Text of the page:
Angell, Samuel
Sculptured metopes discovered amongst the ruins of the ancient city of Selinus in Sicily by William Harris and Samuel Angell in the year 1823 — London, 1826

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The only remains of any consequence which were found of
the other metopes were some heads, which are represented in
Plate IX. Nos. I. and 3. are female heads; No. 2. being the
profile of No. 1. No. 4. is the head of a warrior; the helmet
was partly coloured red. No. 5. is the head of a female figure,
with the hair falling down in front over the shoulders.

The size of these metopes is three feet eight inches in width
by four feet nine inches in height, the widtli varying slightly in
the different metopes. The space occupied by the sculpture is
a square of three feet five inches only; the difference in height
is occasioned by a fascia or capital of six inches, and a band or
plinth at the bottom, on which the sculpture is placed. The
fascia and plinth, with a slab on each side of an inch and a half
in thickness, form a frame to the metope, beyond the line of
which the relief of the sculpture does not project; this arrange-
ment, we presume, may be considered as peculiar to this temple,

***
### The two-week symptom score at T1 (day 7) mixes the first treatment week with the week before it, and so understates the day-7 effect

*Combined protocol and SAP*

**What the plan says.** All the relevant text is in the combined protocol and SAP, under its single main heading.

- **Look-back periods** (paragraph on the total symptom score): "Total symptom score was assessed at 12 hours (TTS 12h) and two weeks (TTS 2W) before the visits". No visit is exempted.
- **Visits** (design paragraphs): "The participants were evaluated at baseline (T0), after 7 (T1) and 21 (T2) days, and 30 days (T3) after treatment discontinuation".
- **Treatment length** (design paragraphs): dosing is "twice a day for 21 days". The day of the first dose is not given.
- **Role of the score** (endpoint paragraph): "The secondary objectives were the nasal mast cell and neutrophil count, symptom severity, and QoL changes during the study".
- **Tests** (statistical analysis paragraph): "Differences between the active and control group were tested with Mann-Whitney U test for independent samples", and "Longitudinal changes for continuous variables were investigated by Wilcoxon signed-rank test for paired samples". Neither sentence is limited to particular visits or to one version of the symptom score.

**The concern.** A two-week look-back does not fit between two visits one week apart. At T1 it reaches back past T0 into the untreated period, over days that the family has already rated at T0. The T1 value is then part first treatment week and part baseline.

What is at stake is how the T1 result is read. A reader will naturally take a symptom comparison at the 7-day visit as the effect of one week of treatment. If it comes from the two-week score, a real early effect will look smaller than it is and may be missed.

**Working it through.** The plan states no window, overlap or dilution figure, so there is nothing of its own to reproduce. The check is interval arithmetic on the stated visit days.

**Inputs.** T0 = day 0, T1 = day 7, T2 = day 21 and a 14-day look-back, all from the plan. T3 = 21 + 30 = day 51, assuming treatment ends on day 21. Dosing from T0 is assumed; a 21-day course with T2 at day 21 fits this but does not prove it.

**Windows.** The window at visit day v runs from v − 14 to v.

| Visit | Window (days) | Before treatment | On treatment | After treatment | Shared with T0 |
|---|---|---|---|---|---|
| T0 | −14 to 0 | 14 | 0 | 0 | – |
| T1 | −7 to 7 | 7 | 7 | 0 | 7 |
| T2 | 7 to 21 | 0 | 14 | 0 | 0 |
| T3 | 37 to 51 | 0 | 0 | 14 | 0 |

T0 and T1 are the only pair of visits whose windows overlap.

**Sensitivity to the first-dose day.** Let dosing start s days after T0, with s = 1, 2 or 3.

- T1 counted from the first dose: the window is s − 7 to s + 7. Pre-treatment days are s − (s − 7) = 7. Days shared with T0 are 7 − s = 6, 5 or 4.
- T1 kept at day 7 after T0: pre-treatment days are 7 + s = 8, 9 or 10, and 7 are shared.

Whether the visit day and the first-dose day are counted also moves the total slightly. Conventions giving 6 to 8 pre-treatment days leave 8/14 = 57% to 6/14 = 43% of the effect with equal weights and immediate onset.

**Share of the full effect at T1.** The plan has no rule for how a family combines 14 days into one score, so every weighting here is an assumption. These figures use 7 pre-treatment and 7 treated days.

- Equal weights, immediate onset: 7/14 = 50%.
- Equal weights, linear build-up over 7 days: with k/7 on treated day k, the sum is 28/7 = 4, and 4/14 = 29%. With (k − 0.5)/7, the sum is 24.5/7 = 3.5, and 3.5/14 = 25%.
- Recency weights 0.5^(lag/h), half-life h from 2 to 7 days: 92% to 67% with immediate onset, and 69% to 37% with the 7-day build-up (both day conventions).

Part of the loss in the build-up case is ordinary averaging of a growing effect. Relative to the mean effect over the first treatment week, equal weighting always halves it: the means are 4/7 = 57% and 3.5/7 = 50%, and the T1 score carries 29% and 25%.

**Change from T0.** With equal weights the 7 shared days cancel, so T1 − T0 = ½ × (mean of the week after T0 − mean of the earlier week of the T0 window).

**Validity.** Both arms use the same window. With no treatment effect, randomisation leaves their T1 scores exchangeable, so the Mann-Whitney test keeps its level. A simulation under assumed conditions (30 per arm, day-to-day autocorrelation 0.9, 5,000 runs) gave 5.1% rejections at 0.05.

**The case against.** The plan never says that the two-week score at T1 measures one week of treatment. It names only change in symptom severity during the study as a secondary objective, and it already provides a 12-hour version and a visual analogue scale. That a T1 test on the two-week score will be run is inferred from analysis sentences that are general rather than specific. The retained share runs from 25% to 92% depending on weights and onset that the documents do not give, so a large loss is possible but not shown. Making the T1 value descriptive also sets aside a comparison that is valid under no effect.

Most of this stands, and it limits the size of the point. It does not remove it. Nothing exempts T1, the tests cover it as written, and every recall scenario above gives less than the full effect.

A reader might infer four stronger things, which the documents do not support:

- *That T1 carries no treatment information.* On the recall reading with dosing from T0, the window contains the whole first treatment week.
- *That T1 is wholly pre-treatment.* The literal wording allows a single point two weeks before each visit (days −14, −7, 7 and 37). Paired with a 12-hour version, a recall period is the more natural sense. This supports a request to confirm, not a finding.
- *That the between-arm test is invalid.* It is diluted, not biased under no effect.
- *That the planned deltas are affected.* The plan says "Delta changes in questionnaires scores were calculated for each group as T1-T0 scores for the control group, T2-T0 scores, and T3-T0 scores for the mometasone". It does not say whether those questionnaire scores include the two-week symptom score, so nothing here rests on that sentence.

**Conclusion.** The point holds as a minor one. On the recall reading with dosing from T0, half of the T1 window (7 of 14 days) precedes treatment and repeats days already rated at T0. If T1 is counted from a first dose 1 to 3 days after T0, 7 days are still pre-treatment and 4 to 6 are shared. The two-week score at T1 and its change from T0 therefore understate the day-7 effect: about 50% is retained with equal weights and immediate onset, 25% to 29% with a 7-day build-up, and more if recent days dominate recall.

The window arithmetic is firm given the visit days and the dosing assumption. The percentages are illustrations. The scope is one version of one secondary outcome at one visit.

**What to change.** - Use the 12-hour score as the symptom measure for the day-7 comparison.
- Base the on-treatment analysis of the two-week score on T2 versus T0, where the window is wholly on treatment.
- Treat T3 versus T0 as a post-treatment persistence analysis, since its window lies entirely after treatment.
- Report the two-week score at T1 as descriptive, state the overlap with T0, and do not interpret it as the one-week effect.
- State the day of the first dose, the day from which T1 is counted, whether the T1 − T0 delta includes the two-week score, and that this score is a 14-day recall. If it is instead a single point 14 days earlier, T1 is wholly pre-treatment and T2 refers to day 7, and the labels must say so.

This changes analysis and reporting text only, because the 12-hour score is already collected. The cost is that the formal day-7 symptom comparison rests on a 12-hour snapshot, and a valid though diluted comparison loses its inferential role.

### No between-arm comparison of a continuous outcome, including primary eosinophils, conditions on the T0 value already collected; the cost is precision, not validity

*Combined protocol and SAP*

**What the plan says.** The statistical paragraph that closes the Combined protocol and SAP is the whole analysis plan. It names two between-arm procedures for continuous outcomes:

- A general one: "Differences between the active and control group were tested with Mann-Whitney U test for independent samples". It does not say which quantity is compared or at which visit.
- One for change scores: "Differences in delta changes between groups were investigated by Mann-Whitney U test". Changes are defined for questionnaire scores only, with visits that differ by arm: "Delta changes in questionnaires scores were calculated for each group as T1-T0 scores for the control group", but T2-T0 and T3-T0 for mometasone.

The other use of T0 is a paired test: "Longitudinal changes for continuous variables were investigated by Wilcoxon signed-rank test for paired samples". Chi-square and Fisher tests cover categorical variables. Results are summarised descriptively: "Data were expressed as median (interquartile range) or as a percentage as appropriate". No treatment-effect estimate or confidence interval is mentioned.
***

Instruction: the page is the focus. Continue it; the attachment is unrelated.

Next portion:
as in all other examples of sculptured metopes the sculpture
projects beyond the face of the triglyphs.

The sculptures are in high relief, and are of the same de-
scription of stone as those of the temple on the eastern hill ;
their style is crude, though not without expression'; the general

1 The follow ini; mile, taken from the "mk on Specimens <>!' Vnrirnt N-ulpttuv published
by the Dilettanti Socktv, must prove interesting to the reader, as it relates to the coins of
Sclinus, ami, from tin- connexion « hieh exists between (lie arts of sculpture ami numisma-
tology, it is prc-usm-d that it' introduction line mil not lie considered inappropriate:

....•' The city of Sclinus was taken and sacked by the Carthaginians only twekc
years after the fall of Lcimliuni, and though it was a^ain restored III) years after"ards, the
coins of its first pel iod are easily distinguished from those of its second. The progress of art
appears to have been nearly tin* -anic a- at l.iontinm. and it- coins Mulshed with -til] more
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